Sen. Steve Daines (R-MT) sent a letter to Google requesting answers on how it ensures Americans’ and Montanans’ private healthcare data.
Daines sent a letter to Google CEO Sundar Pichai requesting answers on how to secure Americans’ private data in the wake of a report that found that Google led a project code-named “Project Nightingale” to gain more control over Americans’ medical data. The report found that at least 150 Google employees had access to tens of millions of Americans’ personal data.
Daines wrote to Pichai:
[O]ne of my top priorities in Congress is upholding the privacy rights of Montanans, and all Americans, and ensuring there are robust safeguards in place to protect sensitive patient data. In light of recent reports regarding ‘Project Nightingale,’ I am concerned about how patient information is being collected and stored and believe it is critical that we ensure sensitive health data is handled properly and lawfully.
The federal government has opened an investigation into Google’s effort to collect the personal data of millions of Americans through its “Project Nightingale.”
In his letter to Pichai, Daines asked if patients and doctors were informed of this “mass data collection” through Project Nightingale and if “consent waivers” were provided to patients to refuse the collection of health information.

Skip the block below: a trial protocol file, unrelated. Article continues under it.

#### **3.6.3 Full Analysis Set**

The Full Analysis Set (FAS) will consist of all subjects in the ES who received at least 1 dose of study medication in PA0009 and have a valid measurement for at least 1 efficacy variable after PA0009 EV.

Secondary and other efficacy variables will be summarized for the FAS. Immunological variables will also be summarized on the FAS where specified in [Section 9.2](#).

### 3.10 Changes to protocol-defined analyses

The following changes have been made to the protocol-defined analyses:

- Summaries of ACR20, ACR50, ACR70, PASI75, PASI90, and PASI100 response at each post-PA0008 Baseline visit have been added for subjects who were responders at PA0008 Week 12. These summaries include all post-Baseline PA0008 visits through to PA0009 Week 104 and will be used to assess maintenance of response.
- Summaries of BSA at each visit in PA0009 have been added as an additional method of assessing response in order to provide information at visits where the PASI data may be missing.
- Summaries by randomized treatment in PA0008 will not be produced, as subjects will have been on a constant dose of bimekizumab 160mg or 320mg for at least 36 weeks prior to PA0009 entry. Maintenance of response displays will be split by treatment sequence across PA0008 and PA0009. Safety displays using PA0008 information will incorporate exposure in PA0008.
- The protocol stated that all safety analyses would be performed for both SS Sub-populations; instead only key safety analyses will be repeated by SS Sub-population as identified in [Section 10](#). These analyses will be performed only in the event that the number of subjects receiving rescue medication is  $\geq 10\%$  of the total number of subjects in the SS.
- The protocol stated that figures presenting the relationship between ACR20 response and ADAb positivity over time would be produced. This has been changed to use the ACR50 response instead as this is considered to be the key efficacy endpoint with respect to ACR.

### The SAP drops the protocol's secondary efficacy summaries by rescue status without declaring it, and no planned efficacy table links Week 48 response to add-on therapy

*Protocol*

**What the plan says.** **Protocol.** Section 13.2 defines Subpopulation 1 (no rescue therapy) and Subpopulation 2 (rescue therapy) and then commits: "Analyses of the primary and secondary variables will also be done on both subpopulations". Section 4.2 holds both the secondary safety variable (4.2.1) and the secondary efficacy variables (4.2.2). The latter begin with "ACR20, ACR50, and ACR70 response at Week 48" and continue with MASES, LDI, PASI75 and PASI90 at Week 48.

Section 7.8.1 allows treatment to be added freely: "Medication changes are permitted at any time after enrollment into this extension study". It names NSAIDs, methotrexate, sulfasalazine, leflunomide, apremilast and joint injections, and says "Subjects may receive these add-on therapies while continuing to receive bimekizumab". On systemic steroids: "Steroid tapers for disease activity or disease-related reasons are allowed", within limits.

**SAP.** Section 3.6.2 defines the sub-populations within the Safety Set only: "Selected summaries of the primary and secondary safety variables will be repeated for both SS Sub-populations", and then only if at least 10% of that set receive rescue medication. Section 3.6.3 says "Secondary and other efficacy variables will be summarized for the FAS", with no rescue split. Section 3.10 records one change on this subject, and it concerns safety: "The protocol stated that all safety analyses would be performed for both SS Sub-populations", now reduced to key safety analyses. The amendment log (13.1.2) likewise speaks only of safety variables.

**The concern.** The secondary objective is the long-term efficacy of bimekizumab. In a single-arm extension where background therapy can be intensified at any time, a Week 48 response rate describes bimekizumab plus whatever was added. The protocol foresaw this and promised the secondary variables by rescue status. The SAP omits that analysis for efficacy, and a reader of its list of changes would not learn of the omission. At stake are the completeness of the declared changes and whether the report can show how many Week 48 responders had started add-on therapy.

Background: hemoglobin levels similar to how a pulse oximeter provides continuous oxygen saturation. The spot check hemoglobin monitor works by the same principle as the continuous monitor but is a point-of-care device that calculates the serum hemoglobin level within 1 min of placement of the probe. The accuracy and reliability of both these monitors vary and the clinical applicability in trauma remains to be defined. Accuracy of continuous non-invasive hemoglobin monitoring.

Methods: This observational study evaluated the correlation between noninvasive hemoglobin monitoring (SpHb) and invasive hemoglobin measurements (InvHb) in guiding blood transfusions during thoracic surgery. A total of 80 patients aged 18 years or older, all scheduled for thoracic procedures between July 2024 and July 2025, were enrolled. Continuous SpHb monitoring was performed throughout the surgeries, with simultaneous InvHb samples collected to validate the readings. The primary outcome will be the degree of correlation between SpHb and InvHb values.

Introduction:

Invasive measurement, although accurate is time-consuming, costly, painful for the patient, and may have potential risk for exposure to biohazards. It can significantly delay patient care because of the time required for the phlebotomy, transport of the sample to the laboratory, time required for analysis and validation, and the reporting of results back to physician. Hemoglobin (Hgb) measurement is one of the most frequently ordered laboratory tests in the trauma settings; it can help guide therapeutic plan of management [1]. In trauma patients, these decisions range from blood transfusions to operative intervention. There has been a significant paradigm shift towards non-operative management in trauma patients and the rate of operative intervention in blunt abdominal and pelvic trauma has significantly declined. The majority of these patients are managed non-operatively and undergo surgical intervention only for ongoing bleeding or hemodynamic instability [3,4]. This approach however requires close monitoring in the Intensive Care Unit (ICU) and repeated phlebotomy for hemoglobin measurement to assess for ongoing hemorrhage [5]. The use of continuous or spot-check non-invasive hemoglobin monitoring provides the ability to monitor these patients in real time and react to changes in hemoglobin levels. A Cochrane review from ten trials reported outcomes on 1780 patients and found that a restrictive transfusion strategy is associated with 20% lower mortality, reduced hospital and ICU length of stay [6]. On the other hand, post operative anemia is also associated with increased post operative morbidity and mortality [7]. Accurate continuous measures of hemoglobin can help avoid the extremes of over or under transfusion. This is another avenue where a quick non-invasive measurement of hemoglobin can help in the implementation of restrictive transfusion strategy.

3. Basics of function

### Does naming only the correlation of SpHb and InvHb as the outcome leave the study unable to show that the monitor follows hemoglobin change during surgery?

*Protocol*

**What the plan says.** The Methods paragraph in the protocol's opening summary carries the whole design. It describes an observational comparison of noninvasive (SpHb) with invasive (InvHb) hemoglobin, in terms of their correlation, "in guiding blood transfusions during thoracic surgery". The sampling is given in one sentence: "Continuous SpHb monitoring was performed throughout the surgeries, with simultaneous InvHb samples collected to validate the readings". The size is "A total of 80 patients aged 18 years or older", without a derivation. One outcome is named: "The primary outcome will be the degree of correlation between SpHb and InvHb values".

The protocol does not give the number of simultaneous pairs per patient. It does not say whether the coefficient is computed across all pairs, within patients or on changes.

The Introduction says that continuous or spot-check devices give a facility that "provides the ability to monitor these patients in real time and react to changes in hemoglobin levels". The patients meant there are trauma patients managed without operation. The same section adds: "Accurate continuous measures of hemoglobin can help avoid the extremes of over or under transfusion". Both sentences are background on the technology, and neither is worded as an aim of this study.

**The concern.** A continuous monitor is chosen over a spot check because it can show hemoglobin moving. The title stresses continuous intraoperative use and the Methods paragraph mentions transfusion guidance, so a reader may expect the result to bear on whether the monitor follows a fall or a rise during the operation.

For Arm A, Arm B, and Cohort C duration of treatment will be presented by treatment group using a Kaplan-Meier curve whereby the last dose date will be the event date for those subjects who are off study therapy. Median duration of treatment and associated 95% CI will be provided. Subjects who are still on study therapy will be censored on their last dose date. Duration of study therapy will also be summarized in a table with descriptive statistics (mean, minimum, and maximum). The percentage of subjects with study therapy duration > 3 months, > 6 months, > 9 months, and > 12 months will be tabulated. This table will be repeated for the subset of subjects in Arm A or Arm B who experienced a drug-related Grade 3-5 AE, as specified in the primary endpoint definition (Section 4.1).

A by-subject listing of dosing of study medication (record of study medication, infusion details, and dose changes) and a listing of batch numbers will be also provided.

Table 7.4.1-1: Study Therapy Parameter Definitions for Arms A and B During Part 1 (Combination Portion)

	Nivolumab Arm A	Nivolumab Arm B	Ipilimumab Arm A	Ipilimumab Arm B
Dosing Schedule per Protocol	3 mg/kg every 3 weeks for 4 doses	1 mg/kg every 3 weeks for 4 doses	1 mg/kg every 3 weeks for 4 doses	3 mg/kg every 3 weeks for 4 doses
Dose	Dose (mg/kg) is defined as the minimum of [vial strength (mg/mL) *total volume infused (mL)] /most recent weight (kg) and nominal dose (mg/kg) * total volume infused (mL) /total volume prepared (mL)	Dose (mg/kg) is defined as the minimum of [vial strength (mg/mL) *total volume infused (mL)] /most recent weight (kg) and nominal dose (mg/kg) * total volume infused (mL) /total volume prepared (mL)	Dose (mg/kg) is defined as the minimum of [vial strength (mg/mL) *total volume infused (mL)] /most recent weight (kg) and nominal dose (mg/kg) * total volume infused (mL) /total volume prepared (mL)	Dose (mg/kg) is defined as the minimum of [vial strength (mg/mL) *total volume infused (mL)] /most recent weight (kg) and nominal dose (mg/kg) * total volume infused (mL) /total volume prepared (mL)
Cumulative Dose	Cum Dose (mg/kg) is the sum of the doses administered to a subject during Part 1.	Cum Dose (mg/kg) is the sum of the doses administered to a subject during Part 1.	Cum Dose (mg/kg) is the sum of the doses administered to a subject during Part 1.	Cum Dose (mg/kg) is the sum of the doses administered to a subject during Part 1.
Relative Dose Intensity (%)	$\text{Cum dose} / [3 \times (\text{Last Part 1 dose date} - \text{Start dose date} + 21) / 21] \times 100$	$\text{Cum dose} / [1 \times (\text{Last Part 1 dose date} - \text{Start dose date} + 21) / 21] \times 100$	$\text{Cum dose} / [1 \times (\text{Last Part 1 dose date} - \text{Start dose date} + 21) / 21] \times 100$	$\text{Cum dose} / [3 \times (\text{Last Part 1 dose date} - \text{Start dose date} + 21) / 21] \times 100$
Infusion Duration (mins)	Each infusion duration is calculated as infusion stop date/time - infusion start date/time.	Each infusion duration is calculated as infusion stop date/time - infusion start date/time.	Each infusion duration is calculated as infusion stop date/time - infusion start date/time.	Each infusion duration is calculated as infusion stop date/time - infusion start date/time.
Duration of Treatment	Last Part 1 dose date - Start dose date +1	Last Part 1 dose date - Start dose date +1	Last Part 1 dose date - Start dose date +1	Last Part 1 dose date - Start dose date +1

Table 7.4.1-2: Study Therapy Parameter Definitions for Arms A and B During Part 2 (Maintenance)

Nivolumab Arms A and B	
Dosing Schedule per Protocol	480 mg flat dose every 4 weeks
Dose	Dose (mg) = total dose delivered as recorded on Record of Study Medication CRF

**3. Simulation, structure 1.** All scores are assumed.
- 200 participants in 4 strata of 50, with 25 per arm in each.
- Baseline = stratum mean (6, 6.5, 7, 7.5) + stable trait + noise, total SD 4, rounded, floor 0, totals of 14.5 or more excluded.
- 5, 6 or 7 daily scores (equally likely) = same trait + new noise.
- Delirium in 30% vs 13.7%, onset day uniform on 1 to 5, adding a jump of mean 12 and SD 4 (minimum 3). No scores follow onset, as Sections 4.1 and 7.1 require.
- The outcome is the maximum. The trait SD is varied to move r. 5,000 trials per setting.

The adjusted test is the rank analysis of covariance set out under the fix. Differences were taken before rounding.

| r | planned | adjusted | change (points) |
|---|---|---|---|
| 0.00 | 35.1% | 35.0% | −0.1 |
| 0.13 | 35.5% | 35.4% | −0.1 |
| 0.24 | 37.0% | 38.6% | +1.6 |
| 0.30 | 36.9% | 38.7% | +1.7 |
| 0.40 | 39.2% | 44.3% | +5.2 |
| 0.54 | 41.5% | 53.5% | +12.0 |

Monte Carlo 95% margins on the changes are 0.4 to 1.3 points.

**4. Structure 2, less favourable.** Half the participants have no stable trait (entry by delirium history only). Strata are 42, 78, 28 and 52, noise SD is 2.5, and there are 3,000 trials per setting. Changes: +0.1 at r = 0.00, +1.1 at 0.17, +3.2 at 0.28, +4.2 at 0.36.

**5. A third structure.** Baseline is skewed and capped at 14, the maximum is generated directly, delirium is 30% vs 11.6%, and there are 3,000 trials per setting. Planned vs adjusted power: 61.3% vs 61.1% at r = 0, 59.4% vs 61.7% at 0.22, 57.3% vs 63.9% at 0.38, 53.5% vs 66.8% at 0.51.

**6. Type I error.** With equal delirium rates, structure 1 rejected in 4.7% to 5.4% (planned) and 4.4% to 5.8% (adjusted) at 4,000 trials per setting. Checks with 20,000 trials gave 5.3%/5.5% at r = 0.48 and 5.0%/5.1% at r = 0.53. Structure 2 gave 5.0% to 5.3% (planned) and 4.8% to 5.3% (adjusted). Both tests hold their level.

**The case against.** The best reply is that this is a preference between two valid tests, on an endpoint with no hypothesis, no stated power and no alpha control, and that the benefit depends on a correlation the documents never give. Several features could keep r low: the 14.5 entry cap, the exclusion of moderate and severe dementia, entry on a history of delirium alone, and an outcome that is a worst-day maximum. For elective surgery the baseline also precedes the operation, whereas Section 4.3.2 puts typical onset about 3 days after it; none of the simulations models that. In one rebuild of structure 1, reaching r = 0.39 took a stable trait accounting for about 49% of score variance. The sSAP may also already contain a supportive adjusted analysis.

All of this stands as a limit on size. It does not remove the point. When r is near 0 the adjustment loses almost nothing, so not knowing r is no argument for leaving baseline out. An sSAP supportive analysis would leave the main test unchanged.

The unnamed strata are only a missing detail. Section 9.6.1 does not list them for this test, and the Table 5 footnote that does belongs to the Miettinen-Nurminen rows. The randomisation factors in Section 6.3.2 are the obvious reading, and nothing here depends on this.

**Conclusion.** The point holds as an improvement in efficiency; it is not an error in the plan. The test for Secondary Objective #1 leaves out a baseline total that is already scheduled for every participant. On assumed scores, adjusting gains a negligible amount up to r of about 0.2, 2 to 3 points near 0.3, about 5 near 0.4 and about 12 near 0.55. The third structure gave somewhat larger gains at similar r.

This is not the first time that Daines has criticized Google.
Daines and Rep. Greg Gianforte (R-MT) sent a letter to Pichai in May demanding that Google reverse its position banning hunting advertising. Google had previously rejected Montana’s Rocky Mountain Elk Foundation (RMEF) ad on Google.
“We, therefore, demand you reverse these prohibitions and request that Google reexamine their policy interpretations on prohibiting hunting promotions,” the lawmakers wrote in May. “We also request a meeting to discuss the importance of Montana’s and the United States’ hunting heritage.”
In response to Google’s rejection of the RMEF ad, one Google employee claimed that the ad was considered “animal cruelty and deemed inappropriate to be shown on our network.”
Read Daines’ letter to Pichai here.